Augustus Frederick Harber qualified as a veterinarian (MRCVS) at the Royal College of Veterinary Surgeons in London in 1897 and won the Fitzwygram prize as the student who obtained the highest marks in the final examinations that year. In September 1903 he was recruited for appointment as district veterinary surgeon to the Civil Veterinary Department of the Natal Government and subsequently the South African Civil Service. He served in this capacity to 1920 and was stationed at Pietermaritzburg, Darnall, Durban, and Greytown. While at Pietermaritzburg he lectured in veterinary science at the Cedara Agricultural College. During this period he published articles on "Swine fever" (Natal Agricultural Journal, 1904, Vol. 7, pp. 737-738) and "Epizootic lymphangitis and its treatment" (Agricultural Journal (Union of South Africa), 1913, Vol. 6, pp. 504-506). He was a member of the South African Veterinary Medical Association from 1920.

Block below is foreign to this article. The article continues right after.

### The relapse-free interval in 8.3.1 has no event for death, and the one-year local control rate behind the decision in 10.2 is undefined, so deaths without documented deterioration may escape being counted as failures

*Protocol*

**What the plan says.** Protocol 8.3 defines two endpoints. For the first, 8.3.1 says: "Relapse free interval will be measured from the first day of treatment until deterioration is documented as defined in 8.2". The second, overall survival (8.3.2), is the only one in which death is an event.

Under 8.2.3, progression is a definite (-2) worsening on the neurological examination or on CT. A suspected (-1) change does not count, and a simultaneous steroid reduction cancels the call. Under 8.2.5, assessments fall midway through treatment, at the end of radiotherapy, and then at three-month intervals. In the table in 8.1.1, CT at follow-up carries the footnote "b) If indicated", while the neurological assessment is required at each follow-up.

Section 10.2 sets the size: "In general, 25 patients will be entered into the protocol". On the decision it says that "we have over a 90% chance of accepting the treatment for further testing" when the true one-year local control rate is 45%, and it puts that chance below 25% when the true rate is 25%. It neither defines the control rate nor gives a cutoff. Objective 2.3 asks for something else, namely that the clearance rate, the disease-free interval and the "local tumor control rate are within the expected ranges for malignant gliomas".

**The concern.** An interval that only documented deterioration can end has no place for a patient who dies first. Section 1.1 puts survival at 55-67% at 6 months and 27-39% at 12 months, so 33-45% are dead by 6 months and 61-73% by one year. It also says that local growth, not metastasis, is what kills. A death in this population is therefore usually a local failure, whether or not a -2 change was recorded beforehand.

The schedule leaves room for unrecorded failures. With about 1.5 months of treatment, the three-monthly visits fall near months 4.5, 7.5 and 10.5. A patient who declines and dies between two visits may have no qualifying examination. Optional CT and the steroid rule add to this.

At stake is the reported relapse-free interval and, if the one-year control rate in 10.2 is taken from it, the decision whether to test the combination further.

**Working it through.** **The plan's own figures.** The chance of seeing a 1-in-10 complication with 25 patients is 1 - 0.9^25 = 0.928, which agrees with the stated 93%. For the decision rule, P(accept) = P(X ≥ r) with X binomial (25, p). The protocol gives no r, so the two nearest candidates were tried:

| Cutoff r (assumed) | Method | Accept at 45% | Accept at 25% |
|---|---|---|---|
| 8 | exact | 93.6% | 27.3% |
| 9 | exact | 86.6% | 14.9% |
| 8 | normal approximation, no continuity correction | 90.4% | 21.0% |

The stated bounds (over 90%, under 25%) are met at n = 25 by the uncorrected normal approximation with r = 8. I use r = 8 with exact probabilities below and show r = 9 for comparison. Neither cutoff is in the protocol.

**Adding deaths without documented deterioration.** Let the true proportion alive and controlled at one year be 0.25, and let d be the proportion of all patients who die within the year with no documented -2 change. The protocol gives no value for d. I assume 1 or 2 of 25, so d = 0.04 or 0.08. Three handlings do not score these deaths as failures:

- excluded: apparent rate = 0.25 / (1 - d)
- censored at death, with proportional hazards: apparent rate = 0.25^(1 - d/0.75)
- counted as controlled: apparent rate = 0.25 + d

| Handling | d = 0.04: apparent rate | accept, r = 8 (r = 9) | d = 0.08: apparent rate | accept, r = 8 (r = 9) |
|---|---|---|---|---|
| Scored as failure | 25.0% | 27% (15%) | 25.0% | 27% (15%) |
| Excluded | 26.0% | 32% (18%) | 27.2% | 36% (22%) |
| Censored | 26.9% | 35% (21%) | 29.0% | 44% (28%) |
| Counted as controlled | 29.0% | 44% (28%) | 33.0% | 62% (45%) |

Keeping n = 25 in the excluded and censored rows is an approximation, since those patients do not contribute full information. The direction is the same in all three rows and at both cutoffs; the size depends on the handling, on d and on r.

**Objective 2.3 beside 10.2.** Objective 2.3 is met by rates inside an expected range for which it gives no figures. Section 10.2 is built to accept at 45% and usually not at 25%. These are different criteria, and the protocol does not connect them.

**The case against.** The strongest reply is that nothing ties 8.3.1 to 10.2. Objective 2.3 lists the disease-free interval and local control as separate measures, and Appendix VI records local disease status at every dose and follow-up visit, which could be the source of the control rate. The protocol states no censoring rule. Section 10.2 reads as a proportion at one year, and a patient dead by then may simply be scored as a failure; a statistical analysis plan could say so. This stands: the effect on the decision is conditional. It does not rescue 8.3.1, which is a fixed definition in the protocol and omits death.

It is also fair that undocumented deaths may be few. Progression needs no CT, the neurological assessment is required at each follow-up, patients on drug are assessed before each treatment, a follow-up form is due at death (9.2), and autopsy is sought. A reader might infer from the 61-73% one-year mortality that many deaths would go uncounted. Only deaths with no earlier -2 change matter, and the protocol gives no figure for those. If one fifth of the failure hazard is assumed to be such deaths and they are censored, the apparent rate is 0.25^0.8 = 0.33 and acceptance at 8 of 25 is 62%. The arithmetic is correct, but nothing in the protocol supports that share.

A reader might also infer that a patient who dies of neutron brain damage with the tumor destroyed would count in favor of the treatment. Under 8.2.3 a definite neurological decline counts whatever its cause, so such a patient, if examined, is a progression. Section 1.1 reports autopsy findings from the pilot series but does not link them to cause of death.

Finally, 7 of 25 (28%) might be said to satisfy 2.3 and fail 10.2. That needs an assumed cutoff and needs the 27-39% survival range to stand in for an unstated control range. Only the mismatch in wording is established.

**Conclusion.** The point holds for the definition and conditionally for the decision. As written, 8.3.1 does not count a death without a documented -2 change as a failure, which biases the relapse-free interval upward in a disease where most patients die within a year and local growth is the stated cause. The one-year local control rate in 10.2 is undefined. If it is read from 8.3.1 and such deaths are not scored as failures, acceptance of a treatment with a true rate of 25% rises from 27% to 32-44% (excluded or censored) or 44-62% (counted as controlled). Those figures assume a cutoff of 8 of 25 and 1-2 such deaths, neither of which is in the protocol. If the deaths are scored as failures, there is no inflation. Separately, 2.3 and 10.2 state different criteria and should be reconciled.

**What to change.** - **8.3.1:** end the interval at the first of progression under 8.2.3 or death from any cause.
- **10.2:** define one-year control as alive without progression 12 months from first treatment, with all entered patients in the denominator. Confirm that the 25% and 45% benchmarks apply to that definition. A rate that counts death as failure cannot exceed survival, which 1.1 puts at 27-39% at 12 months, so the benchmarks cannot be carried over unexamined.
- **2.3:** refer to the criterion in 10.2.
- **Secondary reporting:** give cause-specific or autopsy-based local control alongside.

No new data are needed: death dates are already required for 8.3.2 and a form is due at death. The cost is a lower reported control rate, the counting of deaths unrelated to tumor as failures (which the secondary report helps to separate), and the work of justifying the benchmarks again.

After retiring from government service Harber took up private practice in Mooi River until 1938 when he was employed by the Durban Municipality as veterinary officer and lecturer/demonstrator in meat inspection. In 1947 he returned to private practice until he finally retired in 1955. Harber had a distinguished military career, serving in both the Anglo-Boer War (1899-1902) and World War I (1914-1918). During the latter he was attached to the Natal Mounted Rifles and in August 1918 was awarded the Distinguished Service Order (DSO). In civilian life he became known as the producer of "Harber's Gallsickness Antitoxin", a popular home remedy consisting of formalised gall collected from cattle from the Golela area (on the Transvaal-Swaziland border) slaughtered at the Durban abattoir. He was married to Dorothy V. Smithwick. After her death in 1920 he married Mabel L. Keeling (born Moorby)